The fighting in Sievierodonetsk has boiled down to bloc-to-block fighting, although Oleksiy Arestovych, an adviser to Mr Zelensky, suggested on Thursday that Russia may have partially withdrawn to clear the battlefield for further artillery bombardments.

Sievierodonetsk is located on the largely flat eastern bank of the river, and the Ukrainian armed forces’ only supply line is a partially blocked bridge. Two other bridges were blown up earlier in the fighting. On the floodplain of the river below one of the destroyed bridges lies the upside-down wreckage of a truck that plunged down when the span was destroyed.

On the high, western shore is the city of Lysychansk. The two cities form one metropolitan area, separated only by the river. Lysychansk, on the high bank, is seen as a more defensible fall-back position for the Ukrainians fighting in this area.

In Lysychansk, chunks of asphalt, severed tree branches and other debris from shelling have littered the city’s streets, which were otherwise mostly empty this week. Broken power lines hang from poles. In one spot, an unexploded Russian missile protrudes from a sidewalk.

Across the river, the streets in Sievierodonetsk were eerily quiet at times, then a cacophony of gunfire and explosions.

Rapid fire from the large-caliber cannons on armored personnel carriers, sounded like a jackhammer at work, echoed through the area.

A few miles to the west, another battle rages across a bucolic landscape of rolling steppes and small villages as Russian forces attempt to cut off the supply lines, encircling the two towns and trapping Ukrainian fighters there. The two armies are constantly shelling each other with artillery, with the Russians gaining the upper hand for the time being.

A maze of rural roads is now the only route for the Ukrainians, and it is vulnerable to Russian artillery. In a field a few hundred meters from a road, a Ukrainian military vehicle burned down on Wednesday, setting off a plume of black smoke.

“They are trying to make a circle, lock up all the soldiers in it and destroy them,” said Mariana Bezugla, deputy head of the Security, Defense and Intelligence Committee in the Ukrainian parliament.

The army is not disclosing troop numbers, but Ms Bezugla said several thousand Ukrainian soldiers have now been deployed in the area at risk of being surrounded.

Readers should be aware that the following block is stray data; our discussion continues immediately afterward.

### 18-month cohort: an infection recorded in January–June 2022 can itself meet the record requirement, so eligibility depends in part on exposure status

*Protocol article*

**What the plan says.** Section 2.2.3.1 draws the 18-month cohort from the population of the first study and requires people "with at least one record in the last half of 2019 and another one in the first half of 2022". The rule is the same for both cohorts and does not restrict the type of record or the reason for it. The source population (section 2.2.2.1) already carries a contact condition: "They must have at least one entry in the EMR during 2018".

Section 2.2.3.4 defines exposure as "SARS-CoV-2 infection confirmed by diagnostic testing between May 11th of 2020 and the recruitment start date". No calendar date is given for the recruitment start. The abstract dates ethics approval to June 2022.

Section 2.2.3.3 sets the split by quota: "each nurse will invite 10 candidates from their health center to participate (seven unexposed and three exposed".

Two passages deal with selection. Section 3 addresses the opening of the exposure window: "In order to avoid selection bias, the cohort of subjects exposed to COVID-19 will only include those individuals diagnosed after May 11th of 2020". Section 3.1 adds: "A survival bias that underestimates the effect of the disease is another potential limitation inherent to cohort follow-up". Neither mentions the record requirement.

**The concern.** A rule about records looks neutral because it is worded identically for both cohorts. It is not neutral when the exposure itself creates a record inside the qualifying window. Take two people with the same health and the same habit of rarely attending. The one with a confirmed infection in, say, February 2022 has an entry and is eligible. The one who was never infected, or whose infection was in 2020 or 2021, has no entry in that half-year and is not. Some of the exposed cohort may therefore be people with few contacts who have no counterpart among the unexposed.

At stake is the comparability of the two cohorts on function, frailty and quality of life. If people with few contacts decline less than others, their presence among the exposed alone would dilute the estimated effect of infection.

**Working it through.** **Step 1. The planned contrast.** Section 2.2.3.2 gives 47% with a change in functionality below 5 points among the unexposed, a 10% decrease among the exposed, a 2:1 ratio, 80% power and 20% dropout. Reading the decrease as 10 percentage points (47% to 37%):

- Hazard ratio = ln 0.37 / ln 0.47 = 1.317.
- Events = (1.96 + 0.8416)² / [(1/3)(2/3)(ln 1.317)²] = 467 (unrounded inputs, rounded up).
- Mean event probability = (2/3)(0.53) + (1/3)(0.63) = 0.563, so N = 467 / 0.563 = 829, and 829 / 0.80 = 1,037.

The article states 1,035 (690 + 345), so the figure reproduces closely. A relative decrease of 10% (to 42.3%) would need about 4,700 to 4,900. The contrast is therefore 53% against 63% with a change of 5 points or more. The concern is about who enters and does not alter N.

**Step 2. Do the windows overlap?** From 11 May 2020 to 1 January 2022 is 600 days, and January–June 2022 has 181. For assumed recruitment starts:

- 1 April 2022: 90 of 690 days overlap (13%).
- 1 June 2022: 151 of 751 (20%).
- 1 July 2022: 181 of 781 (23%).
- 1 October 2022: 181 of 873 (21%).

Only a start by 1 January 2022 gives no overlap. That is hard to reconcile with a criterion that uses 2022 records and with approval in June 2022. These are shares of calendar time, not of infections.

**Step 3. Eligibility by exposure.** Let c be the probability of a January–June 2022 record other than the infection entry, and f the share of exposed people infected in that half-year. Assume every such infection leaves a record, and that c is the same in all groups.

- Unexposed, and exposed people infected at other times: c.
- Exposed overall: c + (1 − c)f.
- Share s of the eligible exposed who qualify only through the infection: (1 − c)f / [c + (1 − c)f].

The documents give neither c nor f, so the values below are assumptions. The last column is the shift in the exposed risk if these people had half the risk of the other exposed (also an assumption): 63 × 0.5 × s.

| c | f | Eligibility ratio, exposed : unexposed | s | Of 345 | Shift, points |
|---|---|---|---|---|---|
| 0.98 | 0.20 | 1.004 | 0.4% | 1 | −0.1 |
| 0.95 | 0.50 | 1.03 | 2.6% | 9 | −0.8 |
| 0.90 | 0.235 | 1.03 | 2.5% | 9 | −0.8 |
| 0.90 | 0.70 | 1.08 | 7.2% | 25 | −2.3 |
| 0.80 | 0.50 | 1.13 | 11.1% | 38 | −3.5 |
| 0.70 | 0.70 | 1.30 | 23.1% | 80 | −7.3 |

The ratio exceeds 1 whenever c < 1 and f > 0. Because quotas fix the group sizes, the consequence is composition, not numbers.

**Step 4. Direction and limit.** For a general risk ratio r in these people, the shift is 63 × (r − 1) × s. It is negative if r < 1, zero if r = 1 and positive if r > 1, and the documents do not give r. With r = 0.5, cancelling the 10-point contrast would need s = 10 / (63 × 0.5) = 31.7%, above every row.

Mrs. Bezugla wears a military uniform and gold-colored aviator goggles as she drives around in a van that was once used as an armored vehicle for a bank. She has been living in the potential encirclement zone for the past two weeks, she said, to ensure military aid to Ukraine is not misused. That issue is likely to grow in importance as billions of dollars in Western aid roll in.

Those weapons are pouring in, but not reaching the front anytime soon. Poland has promised tanks and armored vehicles, according to the Polish government. Norway has sent self-propelled howitzers along with spare parts and ammunition. The United States and allies sent towed howitzers. And this month, the United States and Britain pledged advanced, mobile multi-missile launchers, which the Ukrainian military has told it to hit Russian targets far from the front.

But it’s unclear how much of it has arrived where it’s most needed, and whether it will be enough.

“I can’t say I’m happy with the pace and the amount of weapons stocks. Absolutely not,” said Mr Reznikov, the defense minister. “But at the same time, I am extremely grateful to the countries that support us.”

Mrs. Bezugla said she was grateful too. “But for me it’s hard to understand why help is given in doses, just enough to survive, but not enough to win,” she said. “It worries me. Our people die here every day.”

In a field of green wheat shoots, a sign of the need for additional U.S. military aid was the blown-up debris from previous aid. An American M777 howitzer had lost an artillery duel; it was blasted into several blackened, charred pieces amid craters of Russian artillery.

Reporting contributed by Oleksandr Chubko from Kramatorsk, Ukraine, Marc Santora from Warsaw, Michael Levenson from New York, Dan Bilefsky from Montreal, Ivan Nechepurenko from Tbilisi, Georgia and Valerie Hopkins from Chernihiv, Ukraine.